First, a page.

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Mideast crisis and the vote for president


WASHINGTON, Oct. 18 (JTA) – With Election Day approaching, the presidential race has taken a back seat to the current crisis in the Middle East, and the shifting focus could help decide a winner in this tight election.

Although the candidates’ messages are being relegated to the back pages of newspapers and the second story on TV, their viewpoints on foreign policy issues are now in the forefront.

Supporters of both Vice President Al Gore and Texas Gov. George W. Bush say the conflict – and, more importantly, the United States’ role in handling it – will help their candidate. Both say that in times of crisis, the country looks for leadership and they will find it in their nominee.

Foreign policy was expected to be a clear winner for Gore, but Bush got a boost during last week’s second presidential debate when his grasp for names, places and events helped alleviate fears among some that he was a foreign policy lightweight.

With the Middle East crisis, the killing of 17 American soldiers in an attack on a U.S. naval ship in Yemen and the fall of Yugoslav dictator Slobodan Milosevic all on domestic radar screen, Bush gets a near-daily chance to try to show he knows his stuff.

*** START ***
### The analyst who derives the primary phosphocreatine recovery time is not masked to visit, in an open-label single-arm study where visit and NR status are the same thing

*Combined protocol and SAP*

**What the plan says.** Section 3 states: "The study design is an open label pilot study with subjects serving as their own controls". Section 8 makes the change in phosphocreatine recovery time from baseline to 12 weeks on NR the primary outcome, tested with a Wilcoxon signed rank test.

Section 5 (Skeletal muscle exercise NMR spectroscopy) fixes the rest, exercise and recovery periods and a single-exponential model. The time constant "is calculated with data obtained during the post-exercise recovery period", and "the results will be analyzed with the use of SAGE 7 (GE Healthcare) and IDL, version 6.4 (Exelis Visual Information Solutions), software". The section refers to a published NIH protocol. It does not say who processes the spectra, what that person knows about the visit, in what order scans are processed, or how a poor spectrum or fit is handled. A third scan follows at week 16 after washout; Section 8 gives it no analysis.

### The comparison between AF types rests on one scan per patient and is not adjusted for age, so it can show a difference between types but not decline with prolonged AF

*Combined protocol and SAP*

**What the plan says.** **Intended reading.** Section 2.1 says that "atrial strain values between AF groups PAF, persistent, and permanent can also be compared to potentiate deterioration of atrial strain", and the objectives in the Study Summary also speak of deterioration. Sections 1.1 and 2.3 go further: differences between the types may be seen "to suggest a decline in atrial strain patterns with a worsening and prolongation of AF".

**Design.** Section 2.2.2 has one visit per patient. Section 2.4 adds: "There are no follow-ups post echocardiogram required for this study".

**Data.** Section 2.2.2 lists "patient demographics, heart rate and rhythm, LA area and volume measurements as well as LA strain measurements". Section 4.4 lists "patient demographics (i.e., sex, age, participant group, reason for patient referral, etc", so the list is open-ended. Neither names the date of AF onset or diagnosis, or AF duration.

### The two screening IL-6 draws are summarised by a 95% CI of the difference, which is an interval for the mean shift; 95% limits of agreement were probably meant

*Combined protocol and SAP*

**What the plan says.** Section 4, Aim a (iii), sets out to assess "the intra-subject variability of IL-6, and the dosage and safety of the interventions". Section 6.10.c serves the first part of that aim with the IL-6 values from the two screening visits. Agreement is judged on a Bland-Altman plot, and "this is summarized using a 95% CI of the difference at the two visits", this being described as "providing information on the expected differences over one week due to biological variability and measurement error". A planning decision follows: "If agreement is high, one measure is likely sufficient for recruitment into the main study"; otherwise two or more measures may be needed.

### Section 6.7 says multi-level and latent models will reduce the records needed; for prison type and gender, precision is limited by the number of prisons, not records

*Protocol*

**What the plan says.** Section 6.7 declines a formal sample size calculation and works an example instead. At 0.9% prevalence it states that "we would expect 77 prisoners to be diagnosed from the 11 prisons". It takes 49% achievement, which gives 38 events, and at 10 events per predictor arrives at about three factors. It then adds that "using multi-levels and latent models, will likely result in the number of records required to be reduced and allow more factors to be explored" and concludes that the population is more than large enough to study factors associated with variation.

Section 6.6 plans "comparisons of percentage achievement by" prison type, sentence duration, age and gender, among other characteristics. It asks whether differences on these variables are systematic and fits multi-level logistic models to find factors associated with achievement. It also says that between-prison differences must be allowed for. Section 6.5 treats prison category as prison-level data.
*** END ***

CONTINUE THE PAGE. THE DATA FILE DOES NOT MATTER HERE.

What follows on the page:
Bush has been treading lightly, coming out in support of President Clinton’s policies in the Middle East in the second and third presidential debates. But in campaign appearances, he has also attempted to separate himself from the current administration, criticizing the United States’ actions in the peace process and its energy policies.

Foreign policy is “the one area that people haven’t had exposure to him and are trying to gauge where he stands,” said Matthew Brooks, executive director of the Republican Jewish Coalition. “It’s demonstrating he’s got a grasp on foreign policy issues.”

Not everyone agrees.

Democratic pollster Mark Mellman called Bush’s foreign policy answers at the second debate “pathetic,” because he basically just agreed with the Clinton administration’s policies.

He also said the debates’ impact might not matter.

“People trust Republicans more than Democrats to deal with foreign affairs and defense,” Mellman said. “But people prefer Al Gore to George W. Bush to deal with international crises. So the net effect is pretty small.”

The polls seem to reflect that dichotomy. When likely voters were asked last week which candidate would do a better job on foreign policy issues, Gore and Bush each received 45 percent, according to a Time/CNN poll.

When asked who would do a better job on the situation in the Middle East, Bush fared slightly better, 45 percent to 42 percent for Gore, but those numbers are still within the poll’s margin of error.

For their part, Democrats see the current Middle East crisis as a way to highlight Gore’s experience, emphasizing his role as a member of the national security team. ` During the third presidential debate Tuesday in St. Louis, Gore made a point of noting that he broke from campaigning last week to be involved in the administration’s strategy for the Middle East.